Half of Brits (49%) working temporarily or doing contract paid work for a mobile app or website said they have taken ‘desperate measures’ to survive financially, research by the Income Protection Task Force (IPTF) has revealed.
This includes measures such as using food banks, shoplifting, gambling, drinking or taking a payday loan – less than 10% of those not working in the gig economy admitted to living like this.
The figures also show that a quarter (26%) are living paycheck to paycheck, however this rises to 31% for those working in the gig economy.
Fuelled by the growing online marketplace, the gig economy is predicted to be worth around £43 billion globally in 2020 (according to PwC) and there are an estimated 10 million gig economy workers in the UK.
The survey of 2007 UK adults showed that more than a fifth of gig economy workers (21%) had taken out a payday loan, 14% have gambled, while another 14% had used a food bank. Alcohol has served as a coping mechanism for 13% and 8% admitted to shoplifting. Over a quarter (26%) said they have had to borrow money from family or friends between pay days.
The IPTF survey found that 44% have been unable to work for longer than three months, compared to 25% who do not work in the gig economy, while 38% said they would be unable to work for no longer than three months without work and 21% could not cope for more than six months.
Of those off work, a third (33%) said it was due to accident or injury, compared to 13% of non-gig economy workers. Physical health (38%) was the biggest reason for long-term sick leave, while one in five (19%) were off due to mental health issues. Meanwhile, 14% could not work due to disability.
Evan Odell, researcher at Disability Rights UK, said: “Rather than providing workers with flexible working hours they can control, the rise of the gig economy has merely stripped away predictability of hours and earnings, and with that financial security and peace-of-mind.”
“This appears to have a particular impact on disabled workers attracted to gig economy jobs because of the supposed flexibility, only to find the stresses and lack of control can make their impairments more severe. The promised flexibility of the gig economy has benefited employers, but not employees. Disabled gig economy workers are also likely struggle to get reasonable adjustments put in place, access sick pay, become part of disabled staff networks or get employment rights support from trade unions.”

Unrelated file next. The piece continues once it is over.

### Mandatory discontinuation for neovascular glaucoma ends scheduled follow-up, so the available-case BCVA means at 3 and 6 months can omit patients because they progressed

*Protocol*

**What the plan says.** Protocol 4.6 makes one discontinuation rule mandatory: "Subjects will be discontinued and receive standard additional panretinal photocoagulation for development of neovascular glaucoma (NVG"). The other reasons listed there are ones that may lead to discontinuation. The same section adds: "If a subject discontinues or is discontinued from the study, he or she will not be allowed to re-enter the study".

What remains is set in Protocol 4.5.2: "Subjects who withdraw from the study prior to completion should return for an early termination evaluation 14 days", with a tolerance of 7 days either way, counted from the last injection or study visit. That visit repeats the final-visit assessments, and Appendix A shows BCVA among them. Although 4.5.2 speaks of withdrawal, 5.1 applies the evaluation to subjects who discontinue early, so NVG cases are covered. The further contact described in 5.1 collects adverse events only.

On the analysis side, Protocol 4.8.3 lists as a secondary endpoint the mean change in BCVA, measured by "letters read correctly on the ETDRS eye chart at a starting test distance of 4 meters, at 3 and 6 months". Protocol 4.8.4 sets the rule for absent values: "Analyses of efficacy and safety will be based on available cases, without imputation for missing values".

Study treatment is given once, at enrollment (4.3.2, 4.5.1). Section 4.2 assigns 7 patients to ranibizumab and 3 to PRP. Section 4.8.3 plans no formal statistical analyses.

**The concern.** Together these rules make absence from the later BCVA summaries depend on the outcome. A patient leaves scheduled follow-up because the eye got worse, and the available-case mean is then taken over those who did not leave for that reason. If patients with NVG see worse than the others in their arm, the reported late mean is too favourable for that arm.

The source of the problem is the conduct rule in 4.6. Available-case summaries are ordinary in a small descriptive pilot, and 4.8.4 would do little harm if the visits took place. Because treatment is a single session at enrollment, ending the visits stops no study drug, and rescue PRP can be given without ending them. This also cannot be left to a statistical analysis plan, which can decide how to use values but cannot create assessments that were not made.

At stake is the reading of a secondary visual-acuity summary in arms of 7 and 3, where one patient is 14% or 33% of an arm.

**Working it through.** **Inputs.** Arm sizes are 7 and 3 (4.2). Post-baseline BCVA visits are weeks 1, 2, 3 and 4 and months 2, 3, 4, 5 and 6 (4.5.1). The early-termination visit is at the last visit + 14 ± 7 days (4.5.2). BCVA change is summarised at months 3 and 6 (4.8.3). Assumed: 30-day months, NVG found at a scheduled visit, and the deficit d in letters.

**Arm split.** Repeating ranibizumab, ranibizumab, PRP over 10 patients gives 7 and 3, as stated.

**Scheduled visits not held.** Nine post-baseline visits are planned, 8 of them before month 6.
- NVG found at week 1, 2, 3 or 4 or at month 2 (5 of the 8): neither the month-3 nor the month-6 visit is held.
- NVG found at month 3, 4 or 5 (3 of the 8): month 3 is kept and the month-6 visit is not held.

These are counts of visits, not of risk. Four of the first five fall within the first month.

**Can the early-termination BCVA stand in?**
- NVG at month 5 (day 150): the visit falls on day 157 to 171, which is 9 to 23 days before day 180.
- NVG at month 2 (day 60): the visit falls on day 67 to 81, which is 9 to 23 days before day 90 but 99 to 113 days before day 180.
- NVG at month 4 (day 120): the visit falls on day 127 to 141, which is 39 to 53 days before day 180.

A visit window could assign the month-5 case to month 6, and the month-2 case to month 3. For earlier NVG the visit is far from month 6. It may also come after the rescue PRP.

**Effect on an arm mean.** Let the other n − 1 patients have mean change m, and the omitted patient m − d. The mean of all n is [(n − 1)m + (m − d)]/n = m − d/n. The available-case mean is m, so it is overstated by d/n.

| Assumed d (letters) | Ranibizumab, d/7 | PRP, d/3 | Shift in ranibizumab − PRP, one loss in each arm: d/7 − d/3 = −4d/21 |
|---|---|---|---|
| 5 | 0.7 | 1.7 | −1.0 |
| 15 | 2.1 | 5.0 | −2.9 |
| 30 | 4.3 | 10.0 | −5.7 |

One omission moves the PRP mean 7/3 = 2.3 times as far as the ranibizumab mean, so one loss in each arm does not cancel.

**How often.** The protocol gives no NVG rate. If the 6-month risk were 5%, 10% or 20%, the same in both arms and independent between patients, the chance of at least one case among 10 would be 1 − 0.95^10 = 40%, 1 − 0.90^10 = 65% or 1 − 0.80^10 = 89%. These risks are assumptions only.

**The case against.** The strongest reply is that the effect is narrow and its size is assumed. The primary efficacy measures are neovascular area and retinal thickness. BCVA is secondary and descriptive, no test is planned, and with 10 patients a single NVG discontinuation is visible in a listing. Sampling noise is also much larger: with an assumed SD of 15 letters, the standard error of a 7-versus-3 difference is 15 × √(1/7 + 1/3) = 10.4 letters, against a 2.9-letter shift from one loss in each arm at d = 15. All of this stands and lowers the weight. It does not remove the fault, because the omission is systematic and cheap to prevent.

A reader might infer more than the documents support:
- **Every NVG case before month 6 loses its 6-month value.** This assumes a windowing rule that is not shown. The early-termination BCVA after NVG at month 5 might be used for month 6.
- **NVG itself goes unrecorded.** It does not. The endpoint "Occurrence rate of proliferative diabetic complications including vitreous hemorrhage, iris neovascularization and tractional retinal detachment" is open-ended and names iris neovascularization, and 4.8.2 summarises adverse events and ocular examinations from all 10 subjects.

Returning to work
Four fifths (79%) of gig economy workers unable to work said they have suffer mental health issues as a result.
Thirty percent said they didn’t feel like the people assessing their ability to work took enough time to understand their situation, and 27% said they felt they had to go above and beyond to prove they couldn’t work.
To that end, 95% of gig economy workers who have been long-term sick felt pressured to return to work before they were ready – with 65% actually going back into work before they should have. This is many more than the 20% of non-gig workers who have been long-term sick and said they returned too early.
Roy McLoughlin, co-chair of the IPTF, added: “Because of the more temporary employment status of gig economy workers, their finances are likely to be hit much harder when they face ill health, and it can also have a huge impact on partners and other family members financially and emotionally. But with a little planning people can help safeguard themselves and their family from financial catastrophe.
“There are many ways that people whose work pattern doesn’t fit the standard mould can insure themselves against the financial impact of long-term ill health, that would continue to pay them an income when they can’t work – and it often costs a lot less than people think. We would urge people to seek advice from an independent life and health insurance specialist to find out the best options for protecting their income.”
Birmingham was found to have the highest proportion of gig economy workers (36%), followed by London (31%) and Glasgow (30%). Bristol (5%), Brighton (6%) and Nottingham (6%) were the cities with the fewest.
This article is posted in Gigger.